You cannot be reflective walking along a road edge, it could kill you.  It is the noticeable difference between the UK and continental Europe, that they seem to do paths and cycleways so much better than we do, they can build cycleways under mountains, alongside lakes and across agricultural land, there is a genuine wish to share the land amongst all, this is outdoor social democracy in action and it also pays back in creating a healthier population reducing pressure on the health service.   

On a holiday near Lac d’Annecy last year I was incredibly impressed by the two-lane cycleway, which was as wide as most Orkney roads.  It was well used by cyclists, runners, walkers, people with scooters and rollerblades, skateboarders many which were children. They even have signs telling you how long it is to the next destination.

Our NHS is fantastic, but it is creaking at the seams with the demands of dealing with complex illnesses, an ageing population and an increasing obesity epidemic, Orkney is no exception.  There are medical issues that happen no fault of our own, but there is a lot we can do to loosen the strain and one of those is taking responsibility for our broader health.  We need to prioritise active travel and back it up with sustainable public transport.  Motorised transport should increasingly be a last resort and for business use only. 

It is not an option to just replace personal petrol/diesel with electric as we know that the wider environmental cost of electric battery manufacturing is going to devastate already fragile regions of our planet and exploit further those in the southern hemisphere.  Our priority should be electric public transport, bikes and mobility vehicles and we need to think out the box, we need to ask is a bus network the best long-term approach on Orkney or can we do better, with light electric rail that runs up to the ports and key sites across the island that can also take bikes; but underpinning all this we need a safe active travel infrastructure for all residents and visitors to use, places to lock bikes up at (because bikes do get stolen here) and rest places for people to stop at. 

Whilst walking on challenging mini mountain routes in the Haute-Savoie, France I was impressed at the number of incredibly young local families out on these walks.  The outdoors is an ethos here, and we may not have the Alpine sun but we can adopt the same spirit.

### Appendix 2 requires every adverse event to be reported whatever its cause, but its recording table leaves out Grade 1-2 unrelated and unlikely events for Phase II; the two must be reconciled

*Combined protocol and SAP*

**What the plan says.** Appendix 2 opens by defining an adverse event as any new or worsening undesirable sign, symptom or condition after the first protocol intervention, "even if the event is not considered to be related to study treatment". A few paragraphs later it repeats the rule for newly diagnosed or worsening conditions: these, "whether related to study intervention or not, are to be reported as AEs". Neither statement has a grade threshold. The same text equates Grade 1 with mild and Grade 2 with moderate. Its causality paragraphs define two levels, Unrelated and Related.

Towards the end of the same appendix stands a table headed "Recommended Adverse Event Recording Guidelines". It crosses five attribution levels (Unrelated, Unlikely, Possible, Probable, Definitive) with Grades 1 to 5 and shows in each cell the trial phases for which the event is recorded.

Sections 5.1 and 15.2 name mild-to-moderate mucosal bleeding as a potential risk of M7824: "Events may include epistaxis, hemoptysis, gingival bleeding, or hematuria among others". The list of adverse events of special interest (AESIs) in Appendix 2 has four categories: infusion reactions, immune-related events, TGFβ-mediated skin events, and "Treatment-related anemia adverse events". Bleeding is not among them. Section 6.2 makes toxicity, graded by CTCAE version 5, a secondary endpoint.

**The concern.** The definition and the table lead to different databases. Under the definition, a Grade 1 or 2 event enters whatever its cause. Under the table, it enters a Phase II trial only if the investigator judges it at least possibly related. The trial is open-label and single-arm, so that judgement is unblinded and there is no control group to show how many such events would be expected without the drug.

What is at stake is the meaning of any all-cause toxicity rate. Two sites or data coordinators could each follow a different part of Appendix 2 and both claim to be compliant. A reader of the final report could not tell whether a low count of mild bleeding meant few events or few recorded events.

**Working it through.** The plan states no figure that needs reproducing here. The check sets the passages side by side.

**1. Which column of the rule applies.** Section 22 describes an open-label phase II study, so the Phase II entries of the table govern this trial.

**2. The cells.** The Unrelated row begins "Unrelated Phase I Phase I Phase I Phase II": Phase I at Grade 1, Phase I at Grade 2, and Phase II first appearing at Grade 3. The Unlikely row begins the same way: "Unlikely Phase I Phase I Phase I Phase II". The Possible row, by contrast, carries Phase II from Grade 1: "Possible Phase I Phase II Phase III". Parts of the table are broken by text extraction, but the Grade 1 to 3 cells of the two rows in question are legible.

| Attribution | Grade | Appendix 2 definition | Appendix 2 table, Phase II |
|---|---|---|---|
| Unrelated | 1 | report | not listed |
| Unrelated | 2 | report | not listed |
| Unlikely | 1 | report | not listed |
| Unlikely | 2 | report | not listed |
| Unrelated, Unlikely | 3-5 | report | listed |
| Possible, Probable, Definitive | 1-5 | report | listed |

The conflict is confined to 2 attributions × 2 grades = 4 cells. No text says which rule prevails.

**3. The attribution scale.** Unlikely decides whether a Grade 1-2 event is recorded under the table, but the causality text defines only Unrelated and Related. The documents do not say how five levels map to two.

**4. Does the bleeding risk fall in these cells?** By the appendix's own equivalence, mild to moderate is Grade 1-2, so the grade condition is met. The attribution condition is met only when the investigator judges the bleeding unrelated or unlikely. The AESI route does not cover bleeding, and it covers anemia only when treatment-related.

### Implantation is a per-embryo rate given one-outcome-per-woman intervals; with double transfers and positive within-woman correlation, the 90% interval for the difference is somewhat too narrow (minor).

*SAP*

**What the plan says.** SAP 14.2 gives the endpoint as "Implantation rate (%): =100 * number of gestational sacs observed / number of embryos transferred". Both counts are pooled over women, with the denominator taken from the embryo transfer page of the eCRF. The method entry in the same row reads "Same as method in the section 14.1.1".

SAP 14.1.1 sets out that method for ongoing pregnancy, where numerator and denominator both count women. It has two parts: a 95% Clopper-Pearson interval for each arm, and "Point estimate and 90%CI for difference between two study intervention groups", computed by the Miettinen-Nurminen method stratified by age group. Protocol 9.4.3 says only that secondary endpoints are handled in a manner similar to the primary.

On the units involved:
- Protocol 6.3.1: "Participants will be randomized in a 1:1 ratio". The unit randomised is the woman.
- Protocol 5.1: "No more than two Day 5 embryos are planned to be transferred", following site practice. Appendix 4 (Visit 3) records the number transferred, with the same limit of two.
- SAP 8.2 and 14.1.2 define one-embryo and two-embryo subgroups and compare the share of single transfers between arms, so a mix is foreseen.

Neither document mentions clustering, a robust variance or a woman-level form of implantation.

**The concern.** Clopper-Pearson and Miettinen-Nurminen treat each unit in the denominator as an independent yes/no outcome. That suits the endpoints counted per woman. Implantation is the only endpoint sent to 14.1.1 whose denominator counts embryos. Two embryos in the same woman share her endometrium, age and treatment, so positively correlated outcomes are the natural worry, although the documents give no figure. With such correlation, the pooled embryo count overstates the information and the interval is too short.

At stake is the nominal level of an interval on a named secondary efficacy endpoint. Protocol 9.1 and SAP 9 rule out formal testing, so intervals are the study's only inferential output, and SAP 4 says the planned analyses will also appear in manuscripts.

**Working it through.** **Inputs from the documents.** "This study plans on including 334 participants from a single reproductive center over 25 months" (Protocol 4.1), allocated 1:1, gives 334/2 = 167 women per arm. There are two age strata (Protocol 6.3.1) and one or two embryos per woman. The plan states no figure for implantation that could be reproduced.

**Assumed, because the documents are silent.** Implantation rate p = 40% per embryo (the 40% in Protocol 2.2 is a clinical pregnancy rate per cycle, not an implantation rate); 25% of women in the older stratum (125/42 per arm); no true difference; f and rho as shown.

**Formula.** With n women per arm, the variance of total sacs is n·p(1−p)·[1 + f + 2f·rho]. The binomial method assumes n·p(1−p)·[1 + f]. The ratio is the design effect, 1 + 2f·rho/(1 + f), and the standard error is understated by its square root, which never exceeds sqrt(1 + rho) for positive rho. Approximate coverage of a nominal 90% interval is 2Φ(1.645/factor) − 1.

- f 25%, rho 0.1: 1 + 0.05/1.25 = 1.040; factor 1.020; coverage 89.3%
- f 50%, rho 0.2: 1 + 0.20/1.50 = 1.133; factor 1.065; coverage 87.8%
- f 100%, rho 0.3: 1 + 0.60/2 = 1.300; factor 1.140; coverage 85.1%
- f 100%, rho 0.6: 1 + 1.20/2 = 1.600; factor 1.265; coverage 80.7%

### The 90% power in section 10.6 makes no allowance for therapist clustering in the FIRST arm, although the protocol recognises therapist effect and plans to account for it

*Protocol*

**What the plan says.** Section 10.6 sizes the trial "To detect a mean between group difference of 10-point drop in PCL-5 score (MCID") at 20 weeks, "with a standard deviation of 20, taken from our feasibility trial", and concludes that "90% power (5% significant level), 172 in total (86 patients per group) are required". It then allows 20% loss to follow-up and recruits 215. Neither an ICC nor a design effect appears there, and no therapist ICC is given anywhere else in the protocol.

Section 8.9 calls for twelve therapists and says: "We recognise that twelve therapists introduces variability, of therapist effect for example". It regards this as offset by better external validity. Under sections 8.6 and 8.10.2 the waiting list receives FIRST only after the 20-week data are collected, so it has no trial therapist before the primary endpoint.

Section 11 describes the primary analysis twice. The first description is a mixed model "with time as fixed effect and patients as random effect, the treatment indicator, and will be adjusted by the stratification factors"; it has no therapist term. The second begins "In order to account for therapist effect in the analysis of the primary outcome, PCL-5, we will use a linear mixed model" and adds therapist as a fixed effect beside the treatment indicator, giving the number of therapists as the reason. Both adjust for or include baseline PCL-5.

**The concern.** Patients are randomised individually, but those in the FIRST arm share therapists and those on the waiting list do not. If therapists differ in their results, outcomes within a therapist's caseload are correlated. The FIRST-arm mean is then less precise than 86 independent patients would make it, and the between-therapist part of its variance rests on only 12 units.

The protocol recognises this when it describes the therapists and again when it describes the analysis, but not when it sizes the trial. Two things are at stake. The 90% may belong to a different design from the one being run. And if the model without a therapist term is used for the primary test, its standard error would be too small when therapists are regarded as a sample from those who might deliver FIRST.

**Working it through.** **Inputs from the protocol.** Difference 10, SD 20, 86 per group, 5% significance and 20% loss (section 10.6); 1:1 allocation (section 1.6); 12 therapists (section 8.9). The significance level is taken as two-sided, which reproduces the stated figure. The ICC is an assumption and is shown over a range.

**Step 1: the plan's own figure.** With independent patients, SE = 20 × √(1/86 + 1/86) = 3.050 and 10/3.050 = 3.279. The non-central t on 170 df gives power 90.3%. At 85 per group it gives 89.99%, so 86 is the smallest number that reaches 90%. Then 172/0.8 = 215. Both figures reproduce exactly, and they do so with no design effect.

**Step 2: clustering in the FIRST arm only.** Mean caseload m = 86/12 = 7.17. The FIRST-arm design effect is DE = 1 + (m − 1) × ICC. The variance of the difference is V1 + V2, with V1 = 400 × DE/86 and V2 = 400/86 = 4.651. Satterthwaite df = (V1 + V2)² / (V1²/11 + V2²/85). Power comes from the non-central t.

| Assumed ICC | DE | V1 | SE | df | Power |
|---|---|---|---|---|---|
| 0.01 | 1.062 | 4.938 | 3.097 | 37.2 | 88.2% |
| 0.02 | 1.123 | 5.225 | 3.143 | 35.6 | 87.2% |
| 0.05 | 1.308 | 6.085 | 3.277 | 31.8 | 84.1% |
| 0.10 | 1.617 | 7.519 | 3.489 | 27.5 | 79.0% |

Over tourism is not pandemic proof and the economic impact is going to be long lasting until 2023, the warning is that more pandemics are likely as we infringe and tamper with this planets’ natural system. 

We need a slower, more sustainable form of tourism that can weather these storms, the question is will OIC listen and act to make this happen?

Or will we simply put all our green eggs into one basket and hope it doesn’t get dropped.

12 replies »

    • Thanks Bernie

      I hope people listen as well, I’ve got this out before I do my online presentation on 27 October for Orkney Sustainable Conference which will cover the same content, and a few more broader issues connected to connecting people with nature.

  1. Excellent article! Unfortunately many may not yet have realised that the current over-tourism has created unhealthy dependencies although these have now been exposed in the pandemic. Still, there appears to be a desire to simply get back to the (old) normal and everybody is calling for government help to keep businesses – which were obviously not crisis-proof – artifically on live support. And OIC sadly has a tendency to approve any development as long as a handful of jobs could come with it. Under current – and future – circumstances this may turn out to be short-sighted and lead to long-lasting damage. Sustainability seems to be interpreted in a way of sustaining jobs and economic activities only, certainly not in an environmental sense. What is being done to the environment which forms the base of our and future generations’ very own survival, resembles a kind of forced prostitution.

  2. I was very heartened to read of your support for slow tourism and the idea of craft workshops. This was exactly what I had in mind when I instigated the Orkney Craft Festival in 2016; however it was a real uphill struggle to get the message across that this was a participatory event rather than yet another ” fayre”. It was extremely difficult to find people to help organise the event, or to raise money to fund it. Without the help of two friends and a donation from the then Lord Lieutenant of Orkney, it wouldnt have gone ahead, and it took my personal investment to keep it afloat. It really shouldn’t be that hard- as you say there is a wealth of talent and know- how in Orkney and the most beautiful scenery for inspiration. But it takes a change of mindset to move away from seeing visitors as cash cows.

    • Thank you. I plan to talk through this for my broader talk for the Orkney sustainable conference (now online 27 October). I am hoping enough from OIC will be listening because unfortunately if the people at the top don’t listen, it often feels like your talking into an echo chamber.